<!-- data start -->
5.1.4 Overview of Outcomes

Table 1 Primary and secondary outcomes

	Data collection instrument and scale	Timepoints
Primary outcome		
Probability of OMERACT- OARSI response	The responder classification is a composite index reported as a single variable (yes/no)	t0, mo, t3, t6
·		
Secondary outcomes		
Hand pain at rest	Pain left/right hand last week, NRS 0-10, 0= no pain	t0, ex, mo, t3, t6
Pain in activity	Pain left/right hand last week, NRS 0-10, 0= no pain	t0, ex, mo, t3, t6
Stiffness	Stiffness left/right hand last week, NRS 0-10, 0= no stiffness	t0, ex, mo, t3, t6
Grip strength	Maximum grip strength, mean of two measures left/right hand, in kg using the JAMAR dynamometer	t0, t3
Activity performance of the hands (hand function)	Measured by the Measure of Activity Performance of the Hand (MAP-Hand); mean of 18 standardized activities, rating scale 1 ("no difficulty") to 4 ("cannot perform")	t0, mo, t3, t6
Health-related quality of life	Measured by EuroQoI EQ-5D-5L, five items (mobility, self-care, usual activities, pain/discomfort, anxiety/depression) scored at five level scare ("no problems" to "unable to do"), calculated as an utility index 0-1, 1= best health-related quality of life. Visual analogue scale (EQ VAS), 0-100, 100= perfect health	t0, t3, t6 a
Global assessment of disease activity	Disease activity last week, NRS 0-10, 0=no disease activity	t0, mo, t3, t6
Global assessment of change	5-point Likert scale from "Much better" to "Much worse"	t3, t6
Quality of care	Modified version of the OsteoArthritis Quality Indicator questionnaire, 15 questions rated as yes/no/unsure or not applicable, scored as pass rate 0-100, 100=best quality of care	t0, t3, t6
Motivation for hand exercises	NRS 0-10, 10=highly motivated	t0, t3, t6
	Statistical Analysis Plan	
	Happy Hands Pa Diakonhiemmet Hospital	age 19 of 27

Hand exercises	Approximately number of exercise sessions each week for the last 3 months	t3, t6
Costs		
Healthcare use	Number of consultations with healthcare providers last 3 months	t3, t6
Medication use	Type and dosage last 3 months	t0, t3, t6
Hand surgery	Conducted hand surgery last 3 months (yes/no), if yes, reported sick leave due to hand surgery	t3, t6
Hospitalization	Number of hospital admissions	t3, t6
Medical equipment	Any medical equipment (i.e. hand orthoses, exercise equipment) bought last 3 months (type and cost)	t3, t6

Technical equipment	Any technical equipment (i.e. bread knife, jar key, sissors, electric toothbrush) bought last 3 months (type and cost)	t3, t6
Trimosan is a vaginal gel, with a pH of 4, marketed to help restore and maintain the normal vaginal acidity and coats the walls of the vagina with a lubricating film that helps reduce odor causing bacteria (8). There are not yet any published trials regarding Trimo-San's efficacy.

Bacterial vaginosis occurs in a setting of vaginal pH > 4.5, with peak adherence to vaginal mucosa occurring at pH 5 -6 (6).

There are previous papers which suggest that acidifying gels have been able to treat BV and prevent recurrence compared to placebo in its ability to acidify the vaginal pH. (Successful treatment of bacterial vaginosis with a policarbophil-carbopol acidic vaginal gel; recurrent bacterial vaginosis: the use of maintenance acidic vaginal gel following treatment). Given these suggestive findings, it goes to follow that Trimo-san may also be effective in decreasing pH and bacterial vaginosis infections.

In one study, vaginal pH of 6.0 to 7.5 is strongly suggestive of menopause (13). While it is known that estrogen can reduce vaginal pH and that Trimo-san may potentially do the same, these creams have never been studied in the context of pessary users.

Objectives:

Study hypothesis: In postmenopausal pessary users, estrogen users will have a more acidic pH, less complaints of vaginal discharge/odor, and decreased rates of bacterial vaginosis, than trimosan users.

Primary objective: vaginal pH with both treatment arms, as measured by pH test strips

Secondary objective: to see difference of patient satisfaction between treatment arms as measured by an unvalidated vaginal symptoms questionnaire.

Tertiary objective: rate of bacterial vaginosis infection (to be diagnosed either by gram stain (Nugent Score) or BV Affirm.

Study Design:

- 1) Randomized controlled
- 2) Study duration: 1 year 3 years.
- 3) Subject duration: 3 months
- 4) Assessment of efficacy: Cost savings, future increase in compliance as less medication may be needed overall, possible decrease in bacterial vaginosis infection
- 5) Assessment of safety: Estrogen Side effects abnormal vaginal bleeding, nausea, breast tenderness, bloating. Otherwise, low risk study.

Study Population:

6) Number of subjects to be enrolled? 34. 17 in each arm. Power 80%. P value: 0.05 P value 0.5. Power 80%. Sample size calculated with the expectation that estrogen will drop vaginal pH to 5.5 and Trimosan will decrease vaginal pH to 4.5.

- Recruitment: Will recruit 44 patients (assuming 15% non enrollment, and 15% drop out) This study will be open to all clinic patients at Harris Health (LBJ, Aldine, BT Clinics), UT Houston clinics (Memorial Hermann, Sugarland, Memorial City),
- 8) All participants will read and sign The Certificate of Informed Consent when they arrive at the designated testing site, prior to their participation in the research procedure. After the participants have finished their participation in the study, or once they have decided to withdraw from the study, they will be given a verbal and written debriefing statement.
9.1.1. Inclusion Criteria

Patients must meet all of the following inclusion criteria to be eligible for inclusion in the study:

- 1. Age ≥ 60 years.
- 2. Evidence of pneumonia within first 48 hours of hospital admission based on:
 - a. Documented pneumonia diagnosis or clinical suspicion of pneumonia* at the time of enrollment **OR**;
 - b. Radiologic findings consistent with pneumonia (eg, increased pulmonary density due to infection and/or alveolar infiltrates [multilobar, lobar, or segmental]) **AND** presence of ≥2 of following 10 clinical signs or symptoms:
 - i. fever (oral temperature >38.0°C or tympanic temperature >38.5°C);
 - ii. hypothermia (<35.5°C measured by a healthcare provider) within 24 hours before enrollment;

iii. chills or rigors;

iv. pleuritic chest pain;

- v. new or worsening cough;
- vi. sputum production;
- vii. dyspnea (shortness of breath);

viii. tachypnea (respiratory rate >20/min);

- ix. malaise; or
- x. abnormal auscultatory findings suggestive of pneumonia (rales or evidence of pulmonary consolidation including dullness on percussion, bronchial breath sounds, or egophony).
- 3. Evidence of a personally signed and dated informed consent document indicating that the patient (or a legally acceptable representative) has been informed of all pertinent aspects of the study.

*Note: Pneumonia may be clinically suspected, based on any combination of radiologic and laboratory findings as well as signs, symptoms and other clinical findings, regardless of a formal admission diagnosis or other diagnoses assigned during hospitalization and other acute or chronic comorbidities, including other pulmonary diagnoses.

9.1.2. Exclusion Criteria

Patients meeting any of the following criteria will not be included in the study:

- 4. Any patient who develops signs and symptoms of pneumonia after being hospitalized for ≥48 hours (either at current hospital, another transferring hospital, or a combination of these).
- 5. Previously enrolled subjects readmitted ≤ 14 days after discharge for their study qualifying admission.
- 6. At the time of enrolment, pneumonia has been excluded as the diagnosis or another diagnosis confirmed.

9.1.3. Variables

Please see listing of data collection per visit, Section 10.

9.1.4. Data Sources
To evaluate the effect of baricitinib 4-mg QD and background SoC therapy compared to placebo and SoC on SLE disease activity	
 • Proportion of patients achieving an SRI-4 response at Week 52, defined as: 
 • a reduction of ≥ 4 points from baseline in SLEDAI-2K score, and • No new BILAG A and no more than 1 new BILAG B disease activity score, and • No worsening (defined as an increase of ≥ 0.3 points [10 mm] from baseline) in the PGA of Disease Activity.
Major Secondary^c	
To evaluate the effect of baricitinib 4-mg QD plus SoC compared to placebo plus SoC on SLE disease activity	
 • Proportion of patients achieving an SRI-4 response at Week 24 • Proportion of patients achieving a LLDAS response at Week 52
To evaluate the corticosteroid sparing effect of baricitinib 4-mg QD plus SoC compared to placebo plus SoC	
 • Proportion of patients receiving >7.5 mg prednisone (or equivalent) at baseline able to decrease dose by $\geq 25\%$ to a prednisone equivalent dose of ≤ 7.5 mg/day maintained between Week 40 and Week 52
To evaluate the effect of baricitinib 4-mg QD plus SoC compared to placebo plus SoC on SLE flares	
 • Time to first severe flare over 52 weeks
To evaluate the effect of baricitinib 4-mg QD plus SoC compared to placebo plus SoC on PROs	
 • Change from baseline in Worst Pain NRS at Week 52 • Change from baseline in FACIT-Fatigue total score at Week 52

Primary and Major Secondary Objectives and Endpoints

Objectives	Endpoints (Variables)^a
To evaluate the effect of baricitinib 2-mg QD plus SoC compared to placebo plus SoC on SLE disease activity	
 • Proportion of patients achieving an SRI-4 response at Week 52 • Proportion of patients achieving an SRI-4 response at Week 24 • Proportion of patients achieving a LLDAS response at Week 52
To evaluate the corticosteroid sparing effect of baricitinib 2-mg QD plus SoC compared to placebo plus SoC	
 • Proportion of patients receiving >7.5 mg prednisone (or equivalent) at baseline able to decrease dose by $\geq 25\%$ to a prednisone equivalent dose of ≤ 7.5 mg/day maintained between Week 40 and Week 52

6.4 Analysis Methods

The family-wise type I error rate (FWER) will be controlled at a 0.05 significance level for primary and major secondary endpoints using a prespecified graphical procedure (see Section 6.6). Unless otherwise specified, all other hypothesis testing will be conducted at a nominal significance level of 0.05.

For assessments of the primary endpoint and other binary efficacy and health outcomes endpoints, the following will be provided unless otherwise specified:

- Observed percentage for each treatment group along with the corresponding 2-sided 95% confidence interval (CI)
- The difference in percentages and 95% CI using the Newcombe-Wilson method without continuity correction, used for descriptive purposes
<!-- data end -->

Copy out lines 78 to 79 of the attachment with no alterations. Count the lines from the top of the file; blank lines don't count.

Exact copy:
 • Proportion of patients achieving an SRI-4 response at Week 24 • Proportion of patients achieving a LLDAS response at Week 52
To evaluate the corticosteroid sparing effect of baricitinib 4-mg QD plus SoC compared to placebo plus SoC	